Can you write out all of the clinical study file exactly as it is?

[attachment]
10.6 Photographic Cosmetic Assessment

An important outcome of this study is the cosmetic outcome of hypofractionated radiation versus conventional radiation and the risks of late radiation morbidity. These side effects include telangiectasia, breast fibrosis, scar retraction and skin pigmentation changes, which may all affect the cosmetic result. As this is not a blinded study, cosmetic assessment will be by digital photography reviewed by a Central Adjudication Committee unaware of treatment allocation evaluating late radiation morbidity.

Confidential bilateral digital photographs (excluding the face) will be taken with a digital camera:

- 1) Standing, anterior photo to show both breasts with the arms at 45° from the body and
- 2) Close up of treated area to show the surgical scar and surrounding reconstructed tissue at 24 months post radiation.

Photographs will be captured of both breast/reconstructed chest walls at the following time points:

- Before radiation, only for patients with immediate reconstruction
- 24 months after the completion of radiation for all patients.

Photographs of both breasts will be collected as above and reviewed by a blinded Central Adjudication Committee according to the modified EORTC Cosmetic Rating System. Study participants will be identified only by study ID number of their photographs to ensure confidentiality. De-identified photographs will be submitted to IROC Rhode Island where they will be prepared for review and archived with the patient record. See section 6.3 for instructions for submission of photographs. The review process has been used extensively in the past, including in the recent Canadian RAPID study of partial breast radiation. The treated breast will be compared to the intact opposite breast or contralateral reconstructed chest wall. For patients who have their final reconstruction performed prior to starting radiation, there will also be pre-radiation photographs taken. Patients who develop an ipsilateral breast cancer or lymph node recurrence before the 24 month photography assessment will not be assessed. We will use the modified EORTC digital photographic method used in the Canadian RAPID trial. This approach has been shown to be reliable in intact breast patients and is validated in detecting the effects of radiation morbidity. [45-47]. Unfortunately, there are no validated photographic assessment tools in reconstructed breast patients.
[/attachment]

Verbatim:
10.6 Photographic Cosmetic Assessment

An important outcome of this study is the cosmetic outcome of hypofractionated radiation versus conventional radiation and the risks of late radiation morbidity. These side effects include telangiectasia, breast fibrosis, scar retraction and skin pigmentation changes, which may all affect the cosmetic result. As this is not a blinded study, cosmetic assessment will be by digital photography reviewed by a Central Adjudication Committee unaware of treatment allocation evaluating late radiation morbidity.

Confidential bilateral digital photographs (excluding the face) will be taken with a digital camera:

- 1) Standing, anterior photo to show both breasts with the arms at 45° from the body and
- 2) Close up of treated area to show the surgical scar and surrounding reconstructed tissue at 24 months post radiation.

Photographs will be captured of both breast/reconstructed chest walls at the following time points:

- Before radiation, only for patients with immediate reconstruction
- 24 months after the completion of radiation for all patients.

Photographs of both breasts will be collected as above and reviewed by a blinded Central Adjudication Committee according to the modified EORTC Cosmetic Rating System. Study participants will be identified only by study ID number of their photographs to ensure confidentiality. De-identified photographs will be submitted to IROC Rhode Island where they will be prepared for review and archived with the patient record. See section 6.3 for instructions for submission of photographs. The review process has been used extensively in the past, including in the recent Canadian RAPID study of partial breast radiation. The treated breast will be compared to the intact opposite breast or contralateral reconstructed chest wall. For patients who have their final reconstruction performed prior to starting radiation, there will also be pre-radiation photographs taken. Patients who develop an ipsilateral breast cancer or lymph node recurrence before the 24 month photography assessment will not be assessed. We will use the modified EORTC digital photographic method used in the Canadian RAPID trial. This approach has been shown to be reliable in intact breast patients and is validated in detecting the effects of radiation morbidity. [45-47]. Unfortunately, there are no validated photographic assessment tools in reconstructed breast patients.